No biologic agent is approved to treat COPD, but progress is being made. Key developments of the past few years are summarized in this brief slideshow.
Omalizumab, a monoclonal antibody, became the first biologic therapy for severe asthma when it received FDA approval in 2003. Since then, several other biologic therapies have become available for asthma treatment. No biologic therapy is currently approved for chronic obstructive pulmonary disease (COPD), but progress is being made.
Key developments of the past few years are summarized in the slides below.
Novel therapies addressed underlying pathways. Research into the pathophysiology underlying asthma and COPD has led to novel targeted therapies that address the pathways that cause them, according to a 2018 review. Targets included immunoglobulin E (IgE), interleukin 5 (IL-5), IL-4/IL-13, thymic stromal lymphopoietin, and IL-17. For asthma, the focus was on type 2 inflammation. Novel targeted biologic therapies for COPD had not been approved. New biologics offered an opportunity to provide precision therapies to improve outcomes. Respiratory Care.
Slow progress for biologics with COPD. Biologic agents that target specific inflammatory pathways, effective in patients with asthma and other chronic inflammatory diseases, showed poor results for COPD. But the targeting of eosinophilic airway inflammation with anti–IL-5 did better. Phase III studies showed a reduction in exacerbations of about 20% in patients with COPD and evidence of a blood eosinophil count–dependent beneficial effect. This finding raised hopes for precision biomarker–directed use of biological agents in patients with COPD. The Journal of Allergy and Clinical Immunology.
Severe obstructive lung disease redefined. In 2019, researchers noted that treatment for severe obstructive lung disease with high-dose inhaled corticosteroids and for severe asthma with oral corticosteroids can have serious adverse effects and that biologic therapies were available only for patients with T2-high phenotypes. They recommended a phenotype- and endotype-focused approach to future research to identify novel biomarkers and potential targets and allow targeted biologic therapies to benefit a greater proportion and range of patients. European Respiratory Journal.
Issues in targeted treatment for severe asthma. The addition of targeted treatment based on phenotyping was a significant change in severe asthma management, said the European Academy of Allergy and Clinical Immunology (EAACI). In 2020 guidelines, the EAACI noted that better understanding of the mechanisms of severe asthma led to a stratified treatment approach, but several issues remain unclear: selection of a biologic, definition of response, strategies to enhance responder rate, treatment duration and regimen, and cost‐effectiveness. European Journal of Allergy and Clinical Immunology.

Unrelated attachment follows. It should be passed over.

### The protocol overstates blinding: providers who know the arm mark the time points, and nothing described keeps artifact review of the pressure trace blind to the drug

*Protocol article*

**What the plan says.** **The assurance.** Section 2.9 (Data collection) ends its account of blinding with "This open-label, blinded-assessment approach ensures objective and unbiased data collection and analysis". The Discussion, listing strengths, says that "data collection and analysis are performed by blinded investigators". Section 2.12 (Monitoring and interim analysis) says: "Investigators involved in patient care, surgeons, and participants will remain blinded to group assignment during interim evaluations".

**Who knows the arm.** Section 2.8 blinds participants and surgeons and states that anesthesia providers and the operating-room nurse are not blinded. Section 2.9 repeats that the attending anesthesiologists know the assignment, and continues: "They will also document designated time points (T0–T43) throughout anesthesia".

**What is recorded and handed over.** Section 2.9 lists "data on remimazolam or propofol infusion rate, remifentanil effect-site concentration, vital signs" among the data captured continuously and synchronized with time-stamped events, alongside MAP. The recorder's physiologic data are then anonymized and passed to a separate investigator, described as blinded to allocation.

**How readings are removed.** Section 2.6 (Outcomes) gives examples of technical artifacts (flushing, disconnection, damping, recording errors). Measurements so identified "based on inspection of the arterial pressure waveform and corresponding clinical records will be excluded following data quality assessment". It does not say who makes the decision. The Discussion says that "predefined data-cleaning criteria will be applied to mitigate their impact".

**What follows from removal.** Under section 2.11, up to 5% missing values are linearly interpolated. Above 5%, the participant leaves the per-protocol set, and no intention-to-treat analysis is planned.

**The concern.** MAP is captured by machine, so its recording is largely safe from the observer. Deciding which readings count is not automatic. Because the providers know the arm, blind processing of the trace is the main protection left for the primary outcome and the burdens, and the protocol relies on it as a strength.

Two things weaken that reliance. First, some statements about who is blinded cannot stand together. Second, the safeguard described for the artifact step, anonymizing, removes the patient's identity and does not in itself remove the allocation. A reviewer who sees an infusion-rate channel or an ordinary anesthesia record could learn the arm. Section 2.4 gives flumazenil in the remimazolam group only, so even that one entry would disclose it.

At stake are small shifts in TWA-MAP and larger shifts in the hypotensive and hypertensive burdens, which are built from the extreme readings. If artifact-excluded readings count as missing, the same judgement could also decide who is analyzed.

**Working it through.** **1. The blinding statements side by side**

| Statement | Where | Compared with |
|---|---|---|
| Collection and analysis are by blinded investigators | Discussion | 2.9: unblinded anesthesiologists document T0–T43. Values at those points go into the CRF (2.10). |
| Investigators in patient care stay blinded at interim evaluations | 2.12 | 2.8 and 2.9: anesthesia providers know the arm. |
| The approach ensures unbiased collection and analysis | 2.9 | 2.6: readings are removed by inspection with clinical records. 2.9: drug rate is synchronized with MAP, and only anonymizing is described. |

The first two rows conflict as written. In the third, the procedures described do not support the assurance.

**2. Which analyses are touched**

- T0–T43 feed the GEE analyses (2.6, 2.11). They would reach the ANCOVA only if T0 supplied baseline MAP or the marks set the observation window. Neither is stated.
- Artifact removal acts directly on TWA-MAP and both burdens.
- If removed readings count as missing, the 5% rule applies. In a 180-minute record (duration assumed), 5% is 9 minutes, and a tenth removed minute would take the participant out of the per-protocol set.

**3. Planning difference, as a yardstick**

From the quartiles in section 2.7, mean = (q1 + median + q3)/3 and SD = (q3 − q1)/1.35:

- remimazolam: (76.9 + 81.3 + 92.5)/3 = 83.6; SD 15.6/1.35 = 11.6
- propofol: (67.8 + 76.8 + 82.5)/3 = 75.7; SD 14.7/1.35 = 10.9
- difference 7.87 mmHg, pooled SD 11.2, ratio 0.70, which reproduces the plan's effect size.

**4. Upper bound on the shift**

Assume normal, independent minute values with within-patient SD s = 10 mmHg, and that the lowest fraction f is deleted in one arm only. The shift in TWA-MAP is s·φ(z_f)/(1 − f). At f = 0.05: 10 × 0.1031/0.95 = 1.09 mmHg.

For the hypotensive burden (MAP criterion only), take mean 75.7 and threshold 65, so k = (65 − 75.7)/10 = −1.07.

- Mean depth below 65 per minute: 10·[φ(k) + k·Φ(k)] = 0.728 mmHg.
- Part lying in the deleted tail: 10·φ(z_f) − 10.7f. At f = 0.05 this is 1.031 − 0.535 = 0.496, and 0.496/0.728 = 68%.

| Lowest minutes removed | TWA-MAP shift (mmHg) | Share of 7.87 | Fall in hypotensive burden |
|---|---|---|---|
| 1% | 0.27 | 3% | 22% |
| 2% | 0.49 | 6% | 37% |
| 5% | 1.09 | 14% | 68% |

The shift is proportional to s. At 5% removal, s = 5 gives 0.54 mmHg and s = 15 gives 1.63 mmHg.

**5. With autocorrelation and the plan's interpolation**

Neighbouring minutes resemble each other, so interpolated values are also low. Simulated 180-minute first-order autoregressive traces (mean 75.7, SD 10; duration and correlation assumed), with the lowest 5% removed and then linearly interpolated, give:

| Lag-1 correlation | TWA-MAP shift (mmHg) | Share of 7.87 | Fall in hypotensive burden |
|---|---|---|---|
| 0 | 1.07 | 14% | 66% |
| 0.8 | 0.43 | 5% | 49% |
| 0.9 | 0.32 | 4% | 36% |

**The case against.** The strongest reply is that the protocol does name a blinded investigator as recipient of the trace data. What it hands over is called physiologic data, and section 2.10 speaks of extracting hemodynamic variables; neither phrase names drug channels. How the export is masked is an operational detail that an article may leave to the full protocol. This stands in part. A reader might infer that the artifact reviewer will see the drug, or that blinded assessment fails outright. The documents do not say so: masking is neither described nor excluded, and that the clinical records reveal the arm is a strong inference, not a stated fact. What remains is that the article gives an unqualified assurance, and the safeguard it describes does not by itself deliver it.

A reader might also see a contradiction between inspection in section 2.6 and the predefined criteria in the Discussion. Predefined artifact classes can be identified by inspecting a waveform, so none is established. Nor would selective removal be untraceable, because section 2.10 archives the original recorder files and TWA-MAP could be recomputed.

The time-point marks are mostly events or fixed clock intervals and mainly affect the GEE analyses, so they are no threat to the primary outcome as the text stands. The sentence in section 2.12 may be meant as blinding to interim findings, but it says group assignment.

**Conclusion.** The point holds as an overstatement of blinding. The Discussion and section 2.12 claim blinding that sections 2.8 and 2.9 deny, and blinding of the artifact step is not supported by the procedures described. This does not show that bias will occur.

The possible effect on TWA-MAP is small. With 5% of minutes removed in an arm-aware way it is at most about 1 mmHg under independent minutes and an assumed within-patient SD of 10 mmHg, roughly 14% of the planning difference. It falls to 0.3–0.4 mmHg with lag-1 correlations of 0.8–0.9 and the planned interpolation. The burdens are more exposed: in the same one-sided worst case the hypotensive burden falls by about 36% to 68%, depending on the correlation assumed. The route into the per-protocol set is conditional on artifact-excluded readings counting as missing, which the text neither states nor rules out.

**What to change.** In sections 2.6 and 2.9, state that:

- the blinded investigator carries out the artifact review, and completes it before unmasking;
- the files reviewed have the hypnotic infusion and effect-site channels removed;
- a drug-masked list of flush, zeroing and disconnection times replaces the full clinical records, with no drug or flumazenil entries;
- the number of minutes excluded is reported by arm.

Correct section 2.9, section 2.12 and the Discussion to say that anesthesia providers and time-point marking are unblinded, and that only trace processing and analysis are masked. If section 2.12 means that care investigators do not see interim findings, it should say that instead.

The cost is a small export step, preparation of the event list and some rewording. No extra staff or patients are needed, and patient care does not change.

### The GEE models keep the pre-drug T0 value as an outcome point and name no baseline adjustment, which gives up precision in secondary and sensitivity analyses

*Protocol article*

Biologics frequently used for severe asthma, but patients may switch. The use of biologic therapies is common in patients with severe asthma treated by subspecialists. In the CHRONICLE Study, switching of therapies—omalizumab, mepolizumab, reslizumab, benralizumab, and dupilumab—occurred in about 10% of patients. Switching was found to have increased over time with approvals of additional biologics for severe asthma. The most common motive for switching biologics: suboptimal effectiveness of treatment. Chest
Algorithm for type 2 asthma. Biologics that target key mediators in the type 2 inflammation cascade can be effective for severe refractory asthma, but choosing the optimal one can be challenging. So UK researchers proposed a pragmatic algorithm based on specific type 2 disease endotypes: eosinophilic—anti–IL-5(rα) medications (mepolizumab, benralizumab, reslizumab); fractional exhaled nitric oxide–high—anti–IL-4rα (dupilumab); severe uncontrolled allergic asthma—anti-IgE (omalizumab). Type 2 comorbidities should be considered. The Journal of Allergy and Clinical Immunology: In Practice.
Hyaluronan improves acute COPD exacerbations. In a recent pilot study, inhaled high molecular weight hyaluronan (HMW-HA) benefited patients with severe acute exacerbations of COPD by improving inflammation and lung function and reducing the need for ventilatory support. The findings support the use of a novel class of treatment, matrix biologics, in acute and chronic lung disease. Additional studies are needed to explore the use of HMW-HA in chronic COPD. Respiratory Research.
New biology needed to fuel COPD pipeline. Current COPD treatments are not curative and strategies and drugs in the pipeline still address mostly secondary inflammatory pathways, Johns Hopkins researchers suggested in a recent review. Pipeline strategies and targets include oxidative stress, kinases, phosphodiesterase inhibitors, and interleukins. The authors pointed to a need for a new core biology and ways to incorporate it into therapeutic development. American Journal of Physiology-Lung Cellular and Molecular Physiology.